∑ American Express was acutely aware that the functional benefits of using their product far out weighed any emotional benefit. Functional benefits were strong and include the qualities of convenience, purchasing power, prestige, trust, etc. In order to layer the emotional benefit, in 1983, American Express launched a new campaign targeting both the cardholder and local vendors (that accepted American Express cards). The idea behind the campaign was to increase card use. For every dollar spent using the card, AMEX would donate 1 towards the charity. The campaign itself helped promote the local business while proceeds were raised for the Statue of Liberty Restoration project at the same time. A great example of a win - win campaign, absolutely brilliant! Contributing its success, the campaign combined the functional benefits of using American Express' service (making a purchase the Amex charge card) and the emotional benefit of contributing to a noble and patriotic cause. FEEL GOOD while SPENDING MONEY (=making purchases with the American Express card). There were measurable and traceable results, however the true value added was successfully penetrating American Express' customers emotional core infusing a great feeling during card usage (brand experience). Delivering emotional benefits to customers IS the actual goal in this case.

∑ Marketers swiftly learned from this campaign. Here are two other examples of successful cause related marketing campaigns, each with a unique spin.

∑ Recently Saturn Cars launched a cause marketing strategy as part of its recent "Rethink American" campaign. Saturn partnered with "Habitat for Humanity" to raise awareness and capital for the non-profit organization. In conjunction with a 60% increase in sales in February 2007, Saturn said "yes" to this community cause initiative. It strengthened the Saturn brand and affected the bottom line.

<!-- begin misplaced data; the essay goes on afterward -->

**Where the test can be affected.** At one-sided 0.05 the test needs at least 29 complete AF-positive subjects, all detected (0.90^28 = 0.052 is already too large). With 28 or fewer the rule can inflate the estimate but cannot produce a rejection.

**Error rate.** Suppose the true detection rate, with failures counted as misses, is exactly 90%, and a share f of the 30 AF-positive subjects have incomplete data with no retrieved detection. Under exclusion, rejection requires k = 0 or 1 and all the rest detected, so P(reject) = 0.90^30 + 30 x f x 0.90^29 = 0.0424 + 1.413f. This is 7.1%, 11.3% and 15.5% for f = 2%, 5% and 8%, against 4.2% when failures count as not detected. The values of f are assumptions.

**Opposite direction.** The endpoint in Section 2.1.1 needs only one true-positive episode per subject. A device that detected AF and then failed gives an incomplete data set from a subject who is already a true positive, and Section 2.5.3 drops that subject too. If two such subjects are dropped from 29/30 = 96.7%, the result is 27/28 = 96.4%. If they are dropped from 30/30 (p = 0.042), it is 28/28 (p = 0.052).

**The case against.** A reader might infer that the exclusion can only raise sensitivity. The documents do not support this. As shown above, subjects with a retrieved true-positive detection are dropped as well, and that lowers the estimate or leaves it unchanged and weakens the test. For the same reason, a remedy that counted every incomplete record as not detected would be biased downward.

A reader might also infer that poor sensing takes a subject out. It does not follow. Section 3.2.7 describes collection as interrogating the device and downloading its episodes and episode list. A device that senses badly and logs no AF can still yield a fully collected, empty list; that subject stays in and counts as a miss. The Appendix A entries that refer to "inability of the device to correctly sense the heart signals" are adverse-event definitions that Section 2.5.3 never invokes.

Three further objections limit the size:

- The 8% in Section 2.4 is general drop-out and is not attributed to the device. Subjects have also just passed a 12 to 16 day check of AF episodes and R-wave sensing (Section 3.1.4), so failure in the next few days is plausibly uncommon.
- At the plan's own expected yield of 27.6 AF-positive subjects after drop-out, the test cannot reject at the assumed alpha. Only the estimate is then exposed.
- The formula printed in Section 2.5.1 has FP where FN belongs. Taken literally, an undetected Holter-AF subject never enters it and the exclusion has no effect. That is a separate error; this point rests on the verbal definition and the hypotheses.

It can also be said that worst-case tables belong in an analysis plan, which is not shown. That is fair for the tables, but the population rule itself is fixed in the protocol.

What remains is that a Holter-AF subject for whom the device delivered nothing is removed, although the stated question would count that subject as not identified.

∑ "A Different Kind of Car Company" required a different kind of approach. What drove the campaign? Brand values, the value to give back, serve and contribute to humanity.

∑ Parrotino, Saturn's national sales promotion manager faced the challenge by answering this question: "what can we do to make the world better?" The answer was clear: contribute to building environmentally conscious homes for people, the kind of act people get behind, the kind of people that buy Saturns. The campaign launched by teaming up with the well-known non-profit Habitat for Humanity. Employees of the General Motors Saturn division (also known as the people who build Saturn's), volunteered their time building homes for a Colorado Springs community project facilitated through Habitat for Humanity. These efforts were well publicized, benefiting both organizations further humanizing the Saturn brand, which ultimately bridged a stronger emotional connection between Saturn's buying audience.